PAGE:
A police flag hung inside a covered memorial for slain Davis police Officer Natalie Corona has been stolen twice in the last two days, according to the Davis Police Officers Association.
Now, Davis officers are volunteering to stand guard by the memorial, near where police say Kevin Limbaugh ambushed Corona on Jan. 10, shooting and killing her.
The volunteers hope the guard will prevent further thefts of the police flag, also know as the Thin Blue Line flag.
Debate over the Thin Blue Line flag’s use and meaning is also intensifying following a Facebook post by a UC Davis student group and support from Black Live Matter Sacramento.
A now-deleted Facebook post by the UC Davis Ethnic and Cultural Affairs Commission stated that the flag “has been popularized by the ‘Blue Lives Matter’ crowd” and called the flag anti-black. The post said in part:
“We would like to directly address that this flag represents an attempt by law enforcement to undermine the Black Lives Matter movement. “Blue Lives Matter” was the police response to Black communities drawing attention to the reality of police violence. This was done in an effort to evade accountability and critical awareness of police treatment of communities of color. The flag has also been used by the alt-right, and is often seen side by side with the confederate flag. To decontextualize the flag would be an erasure of its symbolism of political repression and white supremacy.”
The commission could not be reached for comment.
The post garnered support from the Sacramento chapter of Black Lives Matter.
“I’ve heard the blue line — the thin blue line symbolism existed prior to the (Blues Lives Matter) movement, and that’s fine — but right now, it’s what symbolizes the movement,” chapter founder Tanya Faison said. “We’ve been getting a lot of death threats. We’ve been called a lot of racial slurs. So, I think it kind of reinforces what we already think about the flag and about the movement … it is built on racism, and it is an anti-black symbol.”
Randy Sutton, a retired police officer of 34 years and national spokesperson for Blue Lives Matter, argued the flag is anything but racist.
“This whole controversy over this photograph of this beautiful young woman, this police officer who gave her life in the line of duty, is shameful,” Sutton said. “This flag was never created to intimidate anyone. This flag was created to show respect for those who have given their lives in the line of duty.”
Sutton blamed the flags’ disappearance on Black Lives Matter, which, in a Facebook post, requested Blue Lives Matter flags: “We are taking all donations of Blue Lives Matter flags acquired on the street (not bought),” the post read.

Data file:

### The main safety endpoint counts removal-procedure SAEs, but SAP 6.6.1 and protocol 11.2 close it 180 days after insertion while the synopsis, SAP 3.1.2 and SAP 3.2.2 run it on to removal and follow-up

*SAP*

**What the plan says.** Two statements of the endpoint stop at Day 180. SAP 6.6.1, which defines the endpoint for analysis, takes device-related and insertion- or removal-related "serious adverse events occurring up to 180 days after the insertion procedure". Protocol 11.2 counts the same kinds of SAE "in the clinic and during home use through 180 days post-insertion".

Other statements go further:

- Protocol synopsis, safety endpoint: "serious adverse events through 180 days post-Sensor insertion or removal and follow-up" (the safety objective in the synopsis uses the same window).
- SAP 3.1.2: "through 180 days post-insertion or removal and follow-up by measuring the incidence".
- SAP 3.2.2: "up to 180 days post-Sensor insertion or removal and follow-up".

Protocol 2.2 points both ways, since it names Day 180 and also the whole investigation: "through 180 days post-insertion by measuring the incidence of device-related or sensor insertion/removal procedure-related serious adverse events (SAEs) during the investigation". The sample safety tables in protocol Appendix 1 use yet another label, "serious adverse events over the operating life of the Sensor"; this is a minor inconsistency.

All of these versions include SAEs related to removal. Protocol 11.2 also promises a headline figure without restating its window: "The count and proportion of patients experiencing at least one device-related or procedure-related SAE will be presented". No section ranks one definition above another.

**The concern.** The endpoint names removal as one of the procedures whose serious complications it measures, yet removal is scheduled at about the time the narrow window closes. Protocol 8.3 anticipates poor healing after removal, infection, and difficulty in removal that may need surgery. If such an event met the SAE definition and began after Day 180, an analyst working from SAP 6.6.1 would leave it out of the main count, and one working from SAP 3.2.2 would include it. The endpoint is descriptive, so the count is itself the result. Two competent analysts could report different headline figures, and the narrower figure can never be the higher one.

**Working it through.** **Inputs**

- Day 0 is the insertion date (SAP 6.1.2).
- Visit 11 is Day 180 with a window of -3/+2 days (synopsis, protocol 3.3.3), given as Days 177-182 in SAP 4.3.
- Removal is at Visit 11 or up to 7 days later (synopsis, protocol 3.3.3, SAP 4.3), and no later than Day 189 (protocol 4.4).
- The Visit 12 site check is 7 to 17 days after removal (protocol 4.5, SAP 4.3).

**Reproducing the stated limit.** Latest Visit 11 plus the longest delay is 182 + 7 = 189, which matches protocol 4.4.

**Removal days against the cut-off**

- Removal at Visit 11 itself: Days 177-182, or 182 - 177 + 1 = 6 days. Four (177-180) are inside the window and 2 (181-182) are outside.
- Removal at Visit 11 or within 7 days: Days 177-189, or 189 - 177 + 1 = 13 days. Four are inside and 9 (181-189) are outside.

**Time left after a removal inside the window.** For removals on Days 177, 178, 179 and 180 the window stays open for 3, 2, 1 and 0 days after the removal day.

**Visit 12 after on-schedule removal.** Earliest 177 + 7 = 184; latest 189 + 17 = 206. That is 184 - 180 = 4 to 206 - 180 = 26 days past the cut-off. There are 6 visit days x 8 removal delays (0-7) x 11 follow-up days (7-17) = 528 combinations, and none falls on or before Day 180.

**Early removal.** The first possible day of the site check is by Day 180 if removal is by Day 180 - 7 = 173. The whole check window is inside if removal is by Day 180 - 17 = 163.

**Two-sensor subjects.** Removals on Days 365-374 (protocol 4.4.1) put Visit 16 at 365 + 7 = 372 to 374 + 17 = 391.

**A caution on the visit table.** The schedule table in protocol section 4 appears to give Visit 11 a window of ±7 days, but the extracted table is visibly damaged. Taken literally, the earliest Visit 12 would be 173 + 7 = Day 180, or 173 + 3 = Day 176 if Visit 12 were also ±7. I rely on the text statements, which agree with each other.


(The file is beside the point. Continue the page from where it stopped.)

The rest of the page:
“Black Lives Matter Sacramento actually used this tragedy of this woman’s senseless murder to put a bounty out on the flag,” Sutton said. “So, the fact that the flag was stolen is not a shock because Black Lives Matter basically implored people to do it by saying they’re for an art project.”
Faison said theft and vandalism of Corona’s memorial was not their intent.
“We wanted to get some flags donated to us, but we don’t want money being paid to the people that are selling them,” she said. “It wasn’t created to incite, you know, people to go out and go steal things and vandalize places.”
A memorial for Corona will take place at 11 a.m. Friday at the UC Davis ARC. A procession will lead to her Arbuckle hometown in Colusa County.
In the days leading up to her service, Faison said now is the right time to be having this conversation.
“All year in 2018, people were being killed every two and three months by law enforcement and there was no hesitation to come and criminalize the person that was killed or talk bad about them or their family. It was even done by the media,” she said. “So, it’s always right the time. The flag is being pushed up and we’re getting harassed about it right now.”
Sacramento Police Chief Daniel Hahn, whose department has seen its own relationship frayed with the black community, said the community and police must be able to come together.
“This is not sustainable,” he said. “We can’t continue to have an expectation that everybody can thrive in our community with certain segments of our community not trusting the police department and us not continually trying to improve that relationship, which also includes looking at ourselves.”